Stalin was successful in regaining his credibility in the West but his success didn’t come cheap: it came at the cost of 25 million lives, untold destruction of property, and, for those that lived, suffering on an unprecedented scale. Even the incorrigible old reactionary Winston Spencer Churchill was forced to concede that, “If Hitler invaded hell I would make at least a favorable reference to the devil in the House of Commons.” and play along with his old enemy. The swing in public opinion was dramatic enough that, at least for a time, large swaths of Western public opinion could credibly mistake the architect of the Great Terror for kindly Uncle Joe. In this, the darkest hour in Russia’s history and his own career, Stalin enjoyed a rare moment of general, and positive, credible influence among people who didn’t happen to be his avowed or covert personal creatures.

But the one form of credibility that Stalin never lost was his negative credibility. From the moment that the Bolsheviks seized power during November 1917, they credibly demonstrated to incumbent power elites outside of Russia that communist revolution or conquest meant that they, their property, and their culture would be inevitably, efficiently, and utterly liquidated down to the last man, woman, child, and book entry. As Japan’s fortunes faded during World War II, Hirohito saw hints of revolution in the faces of Japanese civilians as he was driven through the burnt out remains of Tokyo. He and the Japanese imperial establishment saw the threat of quiet fifth columnists at home meeting up with the oncoming Soviet juggernaut. Hiroshima and Nagasaki gave them an excuse to throw the Japanese Army and its extremist nut jobs overboard and conditionally unconditionally surrender.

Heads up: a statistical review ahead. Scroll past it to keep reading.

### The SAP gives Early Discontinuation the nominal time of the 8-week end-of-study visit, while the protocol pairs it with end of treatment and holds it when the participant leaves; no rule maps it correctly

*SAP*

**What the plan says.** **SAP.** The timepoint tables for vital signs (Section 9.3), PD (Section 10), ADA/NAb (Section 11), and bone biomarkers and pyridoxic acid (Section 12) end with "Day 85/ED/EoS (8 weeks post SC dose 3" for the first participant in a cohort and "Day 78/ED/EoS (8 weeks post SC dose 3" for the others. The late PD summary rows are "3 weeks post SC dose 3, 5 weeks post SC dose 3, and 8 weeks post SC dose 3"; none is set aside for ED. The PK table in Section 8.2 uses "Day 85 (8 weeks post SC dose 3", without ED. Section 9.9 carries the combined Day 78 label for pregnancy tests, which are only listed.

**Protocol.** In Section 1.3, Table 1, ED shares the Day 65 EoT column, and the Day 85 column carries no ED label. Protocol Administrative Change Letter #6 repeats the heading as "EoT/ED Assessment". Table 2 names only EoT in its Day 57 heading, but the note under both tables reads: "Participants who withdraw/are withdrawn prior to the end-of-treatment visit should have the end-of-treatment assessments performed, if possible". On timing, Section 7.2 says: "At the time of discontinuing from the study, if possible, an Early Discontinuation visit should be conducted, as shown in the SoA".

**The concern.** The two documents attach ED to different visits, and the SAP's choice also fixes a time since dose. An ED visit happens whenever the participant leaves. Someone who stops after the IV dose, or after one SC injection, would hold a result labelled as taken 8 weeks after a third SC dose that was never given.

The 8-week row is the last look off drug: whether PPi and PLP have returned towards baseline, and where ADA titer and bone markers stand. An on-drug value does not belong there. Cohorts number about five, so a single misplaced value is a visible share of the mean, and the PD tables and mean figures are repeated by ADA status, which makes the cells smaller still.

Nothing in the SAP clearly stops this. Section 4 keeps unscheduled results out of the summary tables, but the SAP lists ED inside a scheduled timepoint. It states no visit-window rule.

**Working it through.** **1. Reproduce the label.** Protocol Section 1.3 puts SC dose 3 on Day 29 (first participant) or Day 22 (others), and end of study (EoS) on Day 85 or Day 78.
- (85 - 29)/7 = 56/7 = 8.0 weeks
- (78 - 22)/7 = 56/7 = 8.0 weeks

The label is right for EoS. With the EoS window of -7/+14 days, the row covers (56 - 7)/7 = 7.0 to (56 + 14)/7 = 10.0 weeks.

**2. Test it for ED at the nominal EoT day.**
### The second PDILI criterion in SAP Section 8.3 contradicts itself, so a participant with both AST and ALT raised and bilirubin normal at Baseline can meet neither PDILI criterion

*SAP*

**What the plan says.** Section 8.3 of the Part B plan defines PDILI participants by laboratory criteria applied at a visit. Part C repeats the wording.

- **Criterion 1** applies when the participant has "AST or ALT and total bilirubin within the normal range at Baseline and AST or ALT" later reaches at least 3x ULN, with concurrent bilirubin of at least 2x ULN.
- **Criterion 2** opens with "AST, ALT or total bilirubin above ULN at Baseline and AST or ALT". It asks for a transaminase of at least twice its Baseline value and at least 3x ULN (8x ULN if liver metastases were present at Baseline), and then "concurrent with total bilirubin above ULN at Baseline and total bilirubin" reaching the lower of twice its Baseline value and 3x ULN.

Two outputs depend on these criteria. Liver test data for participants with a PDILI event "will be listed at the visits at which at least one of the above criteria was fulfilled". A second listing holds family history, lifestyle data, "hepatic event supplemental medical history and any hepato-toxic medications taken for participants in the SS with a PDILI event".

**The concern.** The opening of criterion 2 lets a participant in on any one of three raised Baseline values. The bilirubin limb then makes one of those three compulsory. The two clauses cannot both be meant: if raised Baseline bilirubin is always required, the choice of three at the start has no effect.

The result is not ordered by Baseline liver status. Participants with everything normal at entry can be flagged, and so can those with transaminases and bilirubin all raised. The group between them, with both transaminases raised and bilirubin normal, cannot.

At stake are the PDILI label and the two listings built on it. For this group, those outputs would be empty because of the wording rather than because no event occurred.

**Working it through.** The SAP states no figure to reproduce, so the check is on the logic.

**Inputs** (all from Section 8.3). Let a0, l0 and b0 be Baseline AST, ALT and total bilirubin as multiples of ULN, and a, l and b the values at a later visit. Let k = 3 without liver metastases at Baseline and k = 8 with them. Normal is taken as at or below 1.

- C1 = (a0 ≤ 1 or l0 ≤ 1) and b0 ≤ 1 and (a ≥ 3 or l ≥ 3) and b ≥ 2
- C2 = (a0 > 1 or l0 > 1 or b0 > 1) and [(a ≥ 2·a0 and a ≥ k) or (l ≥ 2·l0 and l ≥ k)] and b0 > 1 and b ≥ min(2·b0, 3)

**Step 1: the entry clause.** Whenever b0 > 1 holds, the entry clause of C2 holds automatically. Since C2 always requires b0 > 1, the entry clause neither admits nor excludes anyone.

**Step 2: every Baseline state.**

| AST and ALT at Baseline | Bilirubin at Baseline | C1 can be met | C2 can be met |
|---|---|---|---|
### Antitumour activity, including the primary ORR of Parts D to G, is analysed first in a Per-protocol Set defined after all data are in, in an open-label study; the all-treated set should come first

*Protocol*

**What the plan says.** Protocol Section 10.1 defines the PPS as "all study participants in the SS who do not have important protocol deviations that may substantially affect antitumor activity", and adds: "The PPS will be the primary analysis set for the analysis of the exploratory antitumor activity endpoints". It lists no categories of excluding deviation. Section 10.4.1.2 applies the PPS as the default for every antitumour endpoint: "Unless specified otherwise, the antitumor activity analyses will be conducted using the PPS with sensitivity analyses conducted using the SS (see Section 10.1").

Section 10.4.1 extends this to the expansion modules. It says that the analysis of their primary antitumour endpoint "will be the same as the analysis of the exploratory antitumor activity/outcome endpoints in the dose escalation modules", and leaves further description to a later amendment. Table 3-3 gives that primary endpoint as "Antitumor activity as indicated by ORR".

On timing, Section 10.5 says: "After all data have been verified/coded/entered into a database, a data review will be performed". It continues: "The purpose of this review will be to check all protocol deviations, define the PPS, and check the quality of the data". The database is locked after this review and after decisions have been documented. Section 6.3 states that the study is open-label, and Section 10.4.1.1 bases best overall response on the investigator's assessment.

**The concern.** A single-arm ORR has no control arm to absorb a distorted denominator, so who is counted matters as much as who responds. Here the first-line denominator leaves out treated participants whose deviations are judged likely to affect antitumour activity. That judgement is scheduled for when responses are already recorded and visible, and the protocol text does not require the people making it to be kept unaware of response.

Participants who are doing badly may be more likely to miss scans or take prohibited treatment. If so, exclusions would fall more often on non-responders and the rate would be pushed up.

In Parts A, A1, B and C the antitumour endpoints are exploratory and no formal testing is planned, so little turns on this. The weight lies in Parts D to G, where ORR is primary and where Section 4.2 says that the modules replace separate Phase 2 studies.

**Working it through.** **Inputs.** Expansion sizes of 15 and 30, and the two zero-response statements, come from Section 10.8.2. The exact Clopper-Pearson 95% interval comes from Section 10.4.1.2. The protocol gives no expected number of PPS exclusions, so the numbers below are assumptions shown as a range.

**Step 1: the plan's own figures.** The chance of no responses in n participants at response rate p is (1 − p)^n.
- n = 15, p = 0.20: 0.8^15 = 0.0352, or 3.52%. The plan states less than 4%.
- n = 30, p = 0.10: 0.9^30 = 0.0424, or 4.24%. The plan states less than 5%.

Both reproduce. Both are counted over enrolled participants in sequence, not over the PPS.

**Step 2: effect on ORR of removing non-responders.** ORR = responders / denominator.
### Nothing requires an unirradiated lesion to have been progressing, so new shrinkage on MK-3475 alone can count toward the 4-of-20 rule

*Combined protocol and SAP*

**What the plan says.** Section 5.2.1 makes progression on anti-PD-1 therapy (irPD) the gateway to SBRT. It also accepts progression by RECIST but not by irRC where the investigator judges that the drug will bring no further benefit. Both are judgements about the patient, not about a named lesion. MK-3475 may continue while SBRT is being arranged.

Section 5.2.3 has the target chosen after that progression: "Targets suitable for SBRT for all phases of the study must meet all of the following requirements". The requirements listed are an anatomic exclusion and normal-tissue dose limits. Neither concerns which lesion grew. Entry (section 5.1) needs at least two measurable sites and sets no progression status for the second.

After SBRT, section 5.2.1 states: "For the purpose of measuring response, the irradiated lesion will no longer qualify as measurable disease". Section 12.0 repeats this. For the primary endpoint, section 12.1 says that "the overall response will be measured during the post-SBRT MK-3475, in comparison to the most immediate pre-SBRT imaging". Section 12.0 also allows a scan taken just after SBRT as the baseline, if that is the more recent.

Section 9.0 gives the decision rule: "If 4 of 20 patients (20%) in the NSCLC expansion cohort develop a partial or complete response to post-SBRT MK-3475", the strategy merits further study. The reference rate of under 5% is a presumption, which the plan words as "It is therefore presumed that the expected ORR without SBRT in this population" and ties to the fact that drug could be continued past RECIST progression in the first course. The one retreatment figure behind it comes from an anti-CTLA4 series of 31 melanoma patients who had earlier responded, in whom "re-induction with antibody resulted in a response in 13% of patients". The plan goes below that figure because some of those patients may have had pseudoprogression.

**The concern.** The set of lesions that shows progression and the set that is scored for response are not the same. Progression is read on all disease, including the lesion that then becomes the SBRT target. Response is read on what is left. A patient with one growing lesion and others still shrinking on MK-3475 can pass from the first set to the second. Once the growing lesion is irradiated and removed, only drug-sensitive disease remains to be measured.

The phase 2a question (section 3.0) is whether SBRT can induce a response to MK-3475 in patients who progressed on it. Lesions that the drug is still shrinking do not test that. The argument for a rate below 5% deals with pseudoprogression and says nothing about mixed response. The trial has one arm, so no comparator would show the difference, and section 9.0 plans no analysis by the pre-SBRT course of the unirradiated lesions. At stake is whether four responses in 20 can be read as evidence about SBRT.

The Americans were erratic and prone to unpredictable swings between rage and sweetness. However, with the Americans there was always the possibility of hanging on until there was a favorable turn in policy. There was no such hope with the Russians: the Soviets consistently lived up to their reputation for wanton brutality. The threat of Soviet annihilation was more credible than the schizophrenic Americans promises of absolute destruction and absolute mercy.

Credibility, like all constructs of human imagination, is a mixed bag of deceptive simplicity and unfathomable complexity. If it were as simple as some leaders promise and much of  the public believe, establishing credibility would be easy. Consent would be manufactured as the inevitable byproduct of a sort of credibility by algebra where X end  + Y means = Z certain result. People could instantly tell you were credible: after all, your lips were moving.

Unfortunately, it’s not that easy.

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A Black Swan at 70: The Care and Feeding of Pearl Harbor

Before

Before

During

During

After

After

Fable

Fable

In statecraft, there are:

  • truths: Oahu is an island.
  • assumptions: Oahu is an island. Pearl Harbor is a good naval anchorage.
  • theories: Oahu is an island. Pearl Harbor is a good naval anchorage. Ships based at Pearl Harbor can sortie into the western Pacific at will and block attacks into the eastern Pacific.